On June 6, 2011, Apple’s MobileMe service died a quiet death. This death came at the hands of Apple’s new cloud offering, iCloud, and with the blaring notes of James Brown’s “I Feel Good”. Now, while Apple device users are delving into what’s available in the new, free cloud service, MobileMe users are left wondering: what happened?
At WWDC in San Francisco, Steve Jobs and his heavy-hitters were on hand to unveil their new cloud solution. It was a big day for Apple, and Steve Jobs was suitably cheery in his standard long-sleeved black shirt and jeans, happily telling those in attendance that he had a solution for keeping their devices in sync, all the time, one that was more than just a “hard disk in the sky”. Instead, said Jobs, “we’re going to move the center of your digital life into the cloud.”
The details of the iCloud certainly sound promising, with things like computer-free iOS device setup and updating and the iMessage app set to make the lives of Apple users much simpler. No longer will those with iPads and iPhones be tied to their computers by short, white cables, and no longer will Apple device users be mocked for their lack of accessible, free, messaging functions.
But along with the shiny new-ness of iCloud came the sad news that MobileMe, Apple’s subscription-based set of Web services, will be phasing out in the next year. The original MobileMe Web page on the Apple site now informs visitors that the service will no longer be accepting subscribers, and current subscribers will see their service end as of June 30, 2012.
In an effort to placate those who have a MobileMe account, Apple has extended the time on all such accounts to run until the service’s end-date in 2012, and although some of the services that MobileMe currently offers will make the jump to iCloud, there will be a number left behind. Current users will be able to keep their MobileMe email addresses when they move to the cloud, and Apple states they will be able to move their contacts, calendars and bookmarks as well. Familiar features like Back to My Mac and Find My iPhone will remain in iCloud, but iWeb, along with all of its web-publishing functionality, is disappearing.
Apple’s iWeb page still has the tag line “Web design for the rest of us”, and doesn’t make mention of the fact that the service will be gone in less than a year. The transition FAQ for MobileMe indicates that “you can easily move a site published to MobileMe to another Web hosting service,” and makes it quite clear that despite iCloud’s broad array of features, support for MobileMe and iWeb-published Web sites is not among them. Of course, the refrain heard from Apple is that iCloud is free, where MobileMe was not, though for those that need more than 5GB of storage on iCloud, a fee will apply.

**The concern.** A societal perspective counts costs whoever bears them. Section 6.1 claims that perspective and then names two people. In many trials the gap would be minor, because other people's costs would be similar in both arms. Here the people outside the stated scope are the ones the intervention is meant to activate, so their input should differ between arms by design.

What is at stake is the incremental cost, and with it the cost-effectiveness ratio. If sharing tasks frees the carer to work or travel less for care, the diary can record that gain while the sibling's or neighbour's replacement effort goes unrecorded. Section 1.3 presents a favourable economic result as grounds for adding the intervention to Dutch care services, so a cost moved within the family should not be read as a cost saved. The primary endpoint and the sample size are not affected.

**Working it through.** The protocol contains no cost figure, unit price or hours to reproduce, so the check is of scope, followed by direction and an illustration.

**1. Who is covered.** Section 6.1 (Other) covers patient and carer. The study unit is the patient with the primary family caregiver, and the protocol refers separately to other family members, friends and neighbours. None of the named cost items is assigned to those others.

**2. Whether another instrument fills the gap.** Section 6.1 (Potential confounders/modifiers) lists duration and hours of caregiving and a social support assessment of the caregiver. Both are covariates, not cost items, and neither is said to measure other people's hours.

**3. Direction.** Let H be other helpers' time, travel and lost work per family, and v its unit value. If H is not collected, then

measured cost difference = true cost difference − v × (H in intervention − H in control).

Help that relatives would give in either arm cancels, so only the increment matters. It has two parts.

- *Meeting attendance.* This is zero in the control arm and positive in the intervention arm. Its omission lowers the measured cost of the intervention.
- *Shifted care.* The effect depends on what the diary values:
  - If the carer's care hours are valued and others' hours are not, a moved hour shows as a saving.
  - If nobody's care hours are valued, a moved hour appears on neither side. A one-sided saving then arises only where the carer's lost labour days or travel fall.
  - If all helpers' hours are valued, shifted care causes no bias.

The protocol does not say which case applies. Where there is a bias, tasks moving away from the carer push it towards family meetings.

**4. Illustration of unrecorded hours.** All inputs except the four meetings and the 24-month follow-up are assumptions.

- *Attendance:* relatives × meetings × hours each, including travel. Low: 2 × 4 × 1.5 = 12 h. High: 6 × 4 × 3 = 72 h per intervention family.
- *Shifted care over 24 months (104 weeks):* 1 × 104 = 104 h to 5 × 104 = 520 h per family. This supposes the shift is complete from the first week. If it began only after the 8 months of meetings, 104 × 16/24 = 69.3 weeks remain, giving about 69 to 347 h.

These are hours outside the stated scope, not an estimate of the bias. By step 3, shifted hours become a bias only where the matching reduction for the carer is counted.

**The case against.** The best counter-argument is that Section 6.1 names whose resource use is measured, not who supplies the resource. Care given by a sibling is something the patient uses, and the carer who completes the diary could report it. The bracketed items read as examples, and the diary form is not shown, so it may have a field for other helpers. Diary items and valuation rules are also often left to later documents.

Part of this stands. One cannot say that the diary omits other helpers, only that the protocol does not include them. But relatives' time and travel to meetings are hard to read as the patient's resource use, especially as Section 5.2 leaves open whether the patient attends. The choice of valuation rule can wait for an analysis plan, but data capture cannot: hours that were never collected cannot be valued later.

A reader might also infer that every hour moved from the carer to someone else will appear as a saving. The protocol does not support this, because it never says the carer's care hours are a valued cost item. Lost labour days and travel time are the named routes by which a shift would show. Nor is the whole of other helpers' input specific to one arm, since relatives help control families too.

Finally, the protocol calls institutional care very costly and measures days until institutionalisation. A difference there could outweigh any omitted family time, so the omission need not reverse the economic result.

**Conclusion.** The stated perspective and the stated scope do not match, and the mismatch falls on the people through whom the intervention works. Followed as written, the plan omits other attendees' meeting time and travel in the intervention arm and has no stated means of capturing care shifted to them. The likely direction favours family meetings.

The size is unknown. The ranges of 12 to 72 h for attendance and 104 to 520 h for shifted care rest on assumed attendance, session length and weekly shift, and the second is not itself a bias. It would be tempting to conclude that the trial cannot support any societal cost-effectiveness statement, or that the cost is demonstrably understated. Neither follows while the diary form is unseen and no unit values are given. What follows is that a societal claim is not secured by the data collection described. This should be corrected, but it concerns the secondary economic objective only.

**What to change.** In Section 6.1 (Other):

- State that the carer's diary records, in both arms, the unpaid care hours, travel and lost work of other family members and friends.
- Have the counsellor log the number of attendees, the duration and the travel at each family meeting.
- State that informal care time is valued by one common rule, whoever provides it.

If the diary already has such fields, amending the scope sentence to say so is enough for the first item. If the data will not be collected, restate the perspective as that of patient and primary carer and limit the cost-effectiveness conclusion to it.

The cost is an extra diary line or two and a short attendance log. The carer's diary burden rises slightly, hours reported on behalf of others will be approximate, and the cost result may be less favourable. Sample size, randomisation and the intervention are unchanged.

What’s interesting about the lack of iWeb hosting is the seeming disinterest from Apple in creating an option to replace it. They claim moving to another Web hosting provider will be “simple”, and with Apple’s track record, that is likely true. Strange here is the fact that Apple doesn’t seem to care about retaining hosting customers, and is fine with their business going elsewhere. More than any other move in the last few months by Apple, this speaks to their dedication to the cloud as the “new technology” of choice, something other companies should take note of.
Apple is typically on the forefront of technological change, and large, public clouds have been simmering on the back burner for years while Internet gurus claim they are the “next big thing”. Now, with Apple finally releasing a user-based, free public cloud service and in large part abandoning their stake in Web hosting, there can be no mistaking their intentions. Steve Jobs has seen what the cloud can do, and he’s determined to put an “i” in front of it.
If you use iWeb hosting, you’ll have to make a change in the next year if you want to keep publishing your Web site, since iCloud won’t support what you need. While Apple may “feel good” about their new direction, only time will tell if abandoning Web hosting will prove to be fortune or folly.
If you are one of many that will be left high and dry when Apple shuts the doors on iWeb you can “feel good” about it. This is your chance to take control. The Customer Care department at myhosting.com has been prepped and is ready to help you migrate your websites from iWeb/MobileMe to your own web hosting server. The best part is that you get to continue using the iWeb application to create and manage your websites and the only difference is that you’ll publish the site to your own web hosting server instead of MobileMe. Sign up for our Basic Web Hosting plan and have your website online in only a few minutes.
***Update: Visit our iWeb publishing tutorial for instructions on how to publish your iWeb web site to your myhosting.com account.